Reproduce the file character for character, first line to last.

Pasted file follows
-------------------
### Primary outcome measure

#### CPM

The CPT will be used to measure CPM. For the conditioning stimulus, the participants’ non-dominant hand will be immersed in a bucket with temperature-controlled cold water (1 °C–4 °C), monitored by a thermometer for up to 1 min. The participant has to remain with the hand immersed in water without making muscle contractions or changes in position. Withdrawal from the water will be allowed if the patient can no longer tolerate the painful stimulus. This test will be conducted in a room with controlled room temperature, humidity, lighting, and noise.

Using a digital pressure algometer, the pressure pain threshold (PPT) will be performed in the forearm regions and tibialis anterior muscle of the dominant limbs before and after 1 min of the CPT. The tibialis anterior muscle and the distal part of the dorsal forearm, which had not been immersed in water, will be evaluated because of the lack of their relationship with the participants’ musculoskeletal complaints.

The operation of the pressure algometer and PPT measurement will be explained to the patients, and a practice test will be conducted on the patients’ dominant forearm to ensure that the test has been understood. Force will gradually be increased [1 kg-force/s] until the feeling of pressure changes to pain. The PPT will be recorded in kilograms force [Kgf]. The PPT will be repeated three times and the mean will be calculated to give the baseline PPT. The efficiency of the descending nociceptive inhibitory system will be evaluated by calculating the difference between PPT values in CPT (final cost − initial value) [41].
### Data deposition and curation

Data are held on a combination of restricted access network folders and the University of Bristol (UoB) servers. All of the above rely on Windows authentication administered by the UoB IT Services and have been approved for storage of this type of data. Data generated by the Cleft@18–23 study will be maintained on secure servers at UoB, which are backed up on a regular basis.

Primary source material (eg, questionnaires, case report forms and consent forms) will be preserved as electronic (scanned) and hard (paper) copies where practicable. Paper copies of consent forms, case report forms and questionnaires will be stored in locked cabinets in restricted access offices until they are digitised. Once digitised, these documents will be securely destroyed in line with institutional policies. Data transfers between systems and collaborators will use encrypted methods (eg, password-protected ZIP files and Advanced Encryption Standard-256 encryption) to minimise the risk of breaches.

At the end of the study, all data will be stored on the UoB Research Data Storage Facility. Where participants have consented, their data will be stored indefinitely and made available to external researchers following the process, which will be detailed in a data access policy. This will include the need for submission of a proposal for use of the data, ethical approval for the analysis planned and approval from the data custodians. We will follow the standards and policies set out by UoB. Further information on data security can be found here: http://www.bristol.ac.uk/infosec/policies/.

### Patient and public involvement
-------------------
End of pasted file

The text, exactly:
### Primary outcome measure

#### CPM

The CPT will be used to measure CPM. For the conditioning stimulus, the participants’ non-dominant hand will be immersed in a bucket with temperature-controlled cold water (1 °C–4 °C), monitored by a thermometer for up to 1 min. The participant has to remain with the hand immersed in water without making muscle contractions or changes in position. Withdrawal from the water will be allowed if the patient can no longer tolerate the painful stimulus. This test will be conducted in a room with controlled room temperature, humidity, lighting, and noise.

Using a digital pressure algometer, the pressure pain threshold (PPT) will be performed in the forearm regions and tibialis anterior muscle of the dominant limbs before and after 1 min of the CPT. The tibialis anterior muscle and the distal part of the dorsal forearm, which had not been immersed in water, will be evaluated because of the lack of their relationship with the participants’ musculoskeletal complaints.

The operation of the pressure algometer and PPT measurement will be explained to the patients, and a practice test will be conducted on the patients’ dominant forearm to ensure that the test has been understood. Force will gradually be increased [1 kg-force/s] until the feeling of pressure changes to pain. The PPT will be recorded in kilograms force [Kgf]. The PPT will be repeated three times and the mean will be calculated to give the baseline PPT. The efficiency of the descending nociceptive inhibitory system will be evaluated by calculating the difference between PPT values in CPT (final cost − initial value) [41].
### Data deposition and curation

Data are held on a combination of restricted access network folders and the University of Bristol (UoB) servers. All of the above rely on Windows authentication administered by the UoB IT Services and have been approved for storage of this type of data. Data generated by the Cleft@18–23 study will be maintained on secure servers at UoB, which are backed up on a regular basis.

Primary source material (eg, questionnaires, case report forms and consent forms) will be preserved as electronic (scanned) and hard (paper) copies where practicable. Paper copies of consent forms, case report forms and questionnaires will be stored in locked cabinets in restricted access offices until they are digitised. Once digitised, these documents will be securely destroyed in line with institutional policies. Data transfers between systems and collaborators will use encrypted methods (eg, password-protected ZIP files and Advanced Encryption Standard-256 encryption) to minimise the risk of breaches.

At the end of the study, all data will be stored on the UoB Research Data Storage Facility. Where participants have consented, their data will be stored indefinitely and made available to external researchers following the process, which will be detailed in a data access policy. This will include the need for submission of a proposal for use of the data, ethical approval for the analysis planned and approval from the data custodians. We will follow the standards and policies set out by UoB. Further information on data security can be found here: http://www.bristol.ac.uk/infosec/policies/.

### Patient and public involvement